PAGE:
My husband and I recently purchased a used car. He makes an annual income of $63,000 and I am a full-time, unemployed student. Because he had zero credit and I had student loans and a low credit score, we were only able to sign jointly for the car. He was told being the cosigner would be a great way to start earning credit. He's tried to get a credit card but continues to be denied for lack of credit. We've had the car now for a few months and all payments have been on-time. We just ran his credit looking at refinancing the car to a lower interest rate and the account is there, but he still does not have a credit score. Our bank suggested contacting you to see how long it takes before he will begin earning a credit score.
Cosigning for a loan means both the primary loan holder and cosigner share equal responsibility for the debt. So, the loan will appear on both your credit report and his. As a result, it will help him build a credit history. However, it takes time for that credit history to develop sufficiently enough that credit scores can be calculated.
How Long Before a Credit Score Can Be Calculated?
Most credit scoring systems require at least three months of history in order to calculate a score, and some may require more. So, you probably just need to give it some more time.
However, a credit history with only one account is considered a "thin file" and probably won't result in high scores. That's because you lack sufficient account history to demonstrate that you can manage credit well. That will change with time.
How to Further Build Your Credit History
In addition to cosigning for the car loan, here are some other steps you and your husband can take to begin strengthening your individual credit histories:
- Open a credit card account. If you and your husband aren't able to open a traditional credit card account right away, we suggest that you each talk to your respective bank or credit union and see if they will open secured credit card accounts for you. This type of card requires a security deposit that guarantees the amount you can charge on your credit card. You could also ask a family member if they would be willing to cosign for you or to add you to one of their credit card accounts as an authorized user.
- Make payments on time and keep balances low. Once you have a revolving account in your name, use it to make small purchases each month and pay them off in full so that you aren't paying interest charges and are keeping your credit utilization low. Using a credit card responsibly can be the best type of credit to use to help build positive scores.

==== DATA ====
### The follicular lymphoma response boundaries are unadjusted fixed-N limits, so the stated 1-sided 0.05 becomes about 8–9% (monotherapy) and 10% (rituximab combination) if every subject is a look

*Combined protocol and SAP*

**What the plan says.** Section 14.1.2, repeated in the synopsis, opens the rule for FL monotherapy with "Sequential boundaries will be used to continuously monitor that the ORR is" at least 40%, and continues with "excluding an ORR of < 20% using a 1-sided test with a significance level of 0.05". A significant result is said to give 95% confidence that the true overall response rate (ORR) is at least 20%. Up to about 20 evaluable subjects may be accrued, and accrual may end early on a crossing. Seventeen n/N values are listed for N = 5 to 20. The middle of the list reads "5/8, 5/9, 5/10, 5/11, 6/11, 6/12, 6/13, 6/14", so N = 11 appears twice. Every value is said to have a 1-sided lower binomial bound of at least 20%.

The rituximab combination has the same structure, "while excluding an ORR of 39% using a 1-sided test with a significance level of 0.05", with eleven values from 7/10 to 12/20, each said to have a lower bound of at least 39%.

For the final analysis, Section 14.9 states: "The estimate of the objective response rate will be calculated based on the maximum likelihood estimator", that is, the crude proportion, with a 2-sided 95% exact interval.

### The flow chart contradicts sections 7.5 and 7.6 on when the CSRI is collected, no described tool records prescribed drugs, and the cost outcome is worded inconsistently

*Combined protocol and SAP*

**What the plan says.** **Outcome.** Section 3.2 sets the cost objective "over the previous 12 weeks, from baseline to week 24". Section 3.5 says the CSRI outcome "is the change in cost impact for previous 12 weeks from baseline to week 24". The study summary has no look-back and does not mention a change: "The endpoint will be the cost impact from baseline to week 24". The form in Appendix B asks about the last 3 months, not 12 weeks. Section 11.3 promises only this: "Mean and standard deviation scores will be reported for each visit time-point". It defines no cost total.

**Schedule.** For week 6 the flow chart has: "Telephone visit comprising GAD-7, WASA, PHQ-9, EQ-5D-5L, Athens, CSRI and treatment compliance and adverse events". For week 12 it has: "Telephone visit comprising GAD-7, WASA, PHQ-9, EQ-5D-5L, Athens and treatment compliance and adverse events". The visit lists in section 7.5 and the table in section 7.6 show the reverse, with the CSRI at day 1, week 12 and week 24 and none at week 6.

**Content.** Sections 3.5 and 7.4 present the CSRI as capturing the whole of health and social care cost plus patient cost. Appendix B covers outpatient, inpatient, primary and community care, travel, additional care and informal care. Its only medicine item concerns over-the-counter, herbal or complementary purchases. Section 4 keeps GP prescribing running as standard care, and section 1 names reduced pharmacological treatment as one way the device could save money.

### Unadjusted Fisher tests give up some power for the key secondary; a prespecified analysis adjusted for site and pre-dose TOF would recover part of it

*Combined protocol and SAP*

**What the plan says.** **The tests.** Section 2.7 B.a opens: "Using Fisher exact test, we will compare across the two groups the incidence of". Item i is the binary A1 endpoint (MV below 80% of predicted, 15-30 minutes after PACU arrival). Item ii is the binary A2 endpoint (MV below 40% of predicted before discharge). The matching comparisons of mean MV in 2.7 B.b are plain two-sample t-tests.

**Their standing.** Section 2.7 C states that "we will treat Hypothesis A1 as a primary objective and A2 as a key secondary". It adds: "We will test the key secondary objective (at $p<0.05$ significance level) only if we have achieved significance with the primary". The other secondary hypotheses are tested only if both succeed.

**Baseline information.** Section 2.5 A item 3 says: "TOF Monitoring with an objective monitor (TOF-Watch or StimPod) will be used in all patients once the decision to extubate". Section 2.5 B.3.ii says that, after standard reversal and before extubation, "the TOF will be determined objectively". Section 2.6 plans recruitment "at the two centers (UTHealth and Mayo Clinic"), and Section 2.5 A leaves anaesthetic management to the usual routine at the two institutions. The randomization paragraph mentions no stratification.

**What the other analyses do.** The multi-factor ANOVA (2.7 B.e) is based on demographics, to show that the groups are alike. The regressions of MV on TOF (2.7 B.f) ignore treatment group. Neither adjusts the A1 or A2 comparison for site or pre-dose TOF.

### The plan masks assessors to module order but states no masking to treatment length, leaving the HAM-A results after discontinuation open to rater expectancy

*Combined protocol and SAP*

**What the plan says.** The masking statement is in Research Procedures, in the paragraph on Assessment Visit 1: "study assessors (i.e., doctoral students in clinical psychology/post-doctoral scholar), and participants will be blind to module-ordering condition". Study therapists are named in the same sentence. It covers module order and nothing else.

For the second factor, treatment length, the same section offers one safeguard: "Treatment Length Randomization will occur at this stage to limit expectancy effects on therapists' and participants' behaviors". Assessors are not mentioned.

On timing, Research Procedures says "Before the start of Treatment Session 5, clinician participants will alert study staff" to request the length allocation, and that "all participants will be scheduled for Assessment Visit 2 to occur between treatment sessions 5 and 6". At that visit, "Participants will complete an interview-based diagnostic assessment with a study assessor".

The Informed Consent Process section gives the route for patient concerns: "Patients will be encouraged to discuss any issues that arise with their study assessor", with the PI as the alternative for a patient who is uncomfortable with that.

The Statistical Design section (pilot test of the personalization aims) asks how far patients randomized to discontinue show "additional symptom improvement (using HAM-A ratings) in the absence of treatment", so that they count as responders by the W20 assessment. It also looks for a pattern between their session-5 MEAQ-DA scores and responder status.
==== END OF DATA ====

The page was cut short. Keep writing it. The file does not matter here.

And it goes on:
- Sign up for Experian Boost™† . Experian offers a free service that could help you lift your FICO® Score☉ by adding your on-time utility, cellphone and streaming service payments to your Experian credit report. This can be especially beneficial for consumers with thin files or those with credit scores below 680.
Keep in mind that applying for a lot of new accounts at once may be seen as a sign of risk by lenders and credit scoring models. For that reason, it's a good idea to minimize your credit applications and read up on credit score requirements before applying to avoid rejection. Getting prequalified or preapproved can also help you in this regard. If you're unsure of what credit cards you may qualify for, Experian CreditMatch™ can match you to cards suitable to your unique credit profile.
If you don't have a cosigner and you aren't able to qualify for a secured credit card right away, continue making your loan payments on time and wait a while before trying again. Eventually, your husband will have enough credit history to calculate a credit score. It just takes patience, time and consistent payments on that car loan.
Thanks for asking.
Jennifer White, Consumer Education Specialist